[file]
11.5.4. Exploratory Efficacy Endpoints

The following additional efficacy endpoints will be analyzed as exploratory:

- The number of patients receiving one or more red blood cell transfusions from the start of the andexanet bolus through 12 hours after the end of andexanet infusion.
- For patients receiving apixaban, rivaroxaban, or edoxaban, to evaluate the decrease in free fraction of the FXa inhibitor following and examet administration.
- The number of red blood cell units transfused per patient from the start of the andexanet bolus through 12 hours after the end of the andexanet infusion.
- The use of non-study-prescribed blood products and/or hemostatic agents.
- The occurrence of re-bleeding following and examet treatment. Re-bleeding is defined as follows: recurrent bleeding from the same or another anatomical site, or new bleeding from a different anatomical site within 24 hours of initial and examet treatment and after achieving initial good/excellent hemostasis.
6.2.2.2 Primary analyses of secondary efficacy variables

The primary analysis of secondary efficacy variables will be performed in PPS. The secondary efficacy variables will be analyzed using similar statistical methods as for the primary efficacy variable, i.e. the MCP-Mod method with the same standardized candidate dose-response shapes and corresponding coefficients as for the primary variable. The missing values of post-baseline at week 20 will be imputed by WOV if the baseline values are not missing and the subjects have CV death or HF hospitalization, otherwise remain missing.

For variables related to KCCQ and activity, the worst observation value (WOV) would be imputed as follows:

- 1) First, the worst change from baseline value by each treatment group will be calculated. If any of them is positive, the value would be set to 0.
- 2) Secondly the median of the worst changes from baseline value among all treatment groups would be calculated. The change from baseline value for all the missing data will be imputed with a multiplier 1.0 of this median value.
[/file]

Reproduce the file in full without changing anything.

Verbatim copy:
11.5.4. Exploratory Efficacy Endpoints

The following additional efficacy endpoints will be analyzed as exploratory:

- The number of patients receiving one or more red blood cell transfusions from the start of the andexanet bolus through 12 hours after the end of andexanet infusion.
- For patients receiving apixaban, rivaroxaban, or edoxaban, to evaluate the decrease in free fraction of the FXa inhibitor following and examet administration.
- The number of red blood cell units transfused per patient from the start of the andexanet bolus through 12 hours after the end of the andexanet infusion.
- The use of non-study-prescribed blood products and/or hemostatic agents.
- The occurrence of re-bleeding following and examet treatment. Re-bleeding is defined as follows: recurrent bleeding from the same or another anatomical site, or new bleeding from a different anatomical site within 24 hours of initial and examet treatment and after achieving initial good/excellent hemostasis.
6.2.2.2 Primary analyses of secondary efficacy variables

The primary analysis of secondary efficacy variables will be performed in PPS. The secondary efficacy variables will be analyzed using similar statistical methods as for the primary efficacy variable, i.e. the MCP-Mod method with the same standardized candidate dose-response shapes and corresponding coefficients as for the primary variable. The missing values of post-baseline at week 20 will be imputed by WOV if the baseline values are not missing and the subjects have CV death or HF hospitalization, otherwise remain missing.

For variables related to KCCQ and activity, the worst observation value (WOV) would be imputed as follows:

- 1) First, the worst change from baseline value by each treatment group will be calculated. If any of them is positive, the value would be set to 0.
- 2) Secondly the median of the worst changes from baseline value among all treatment groups would be calculated. The change from baseline value for all the missing data will be imputed with a multiplier 1.0 of this median value.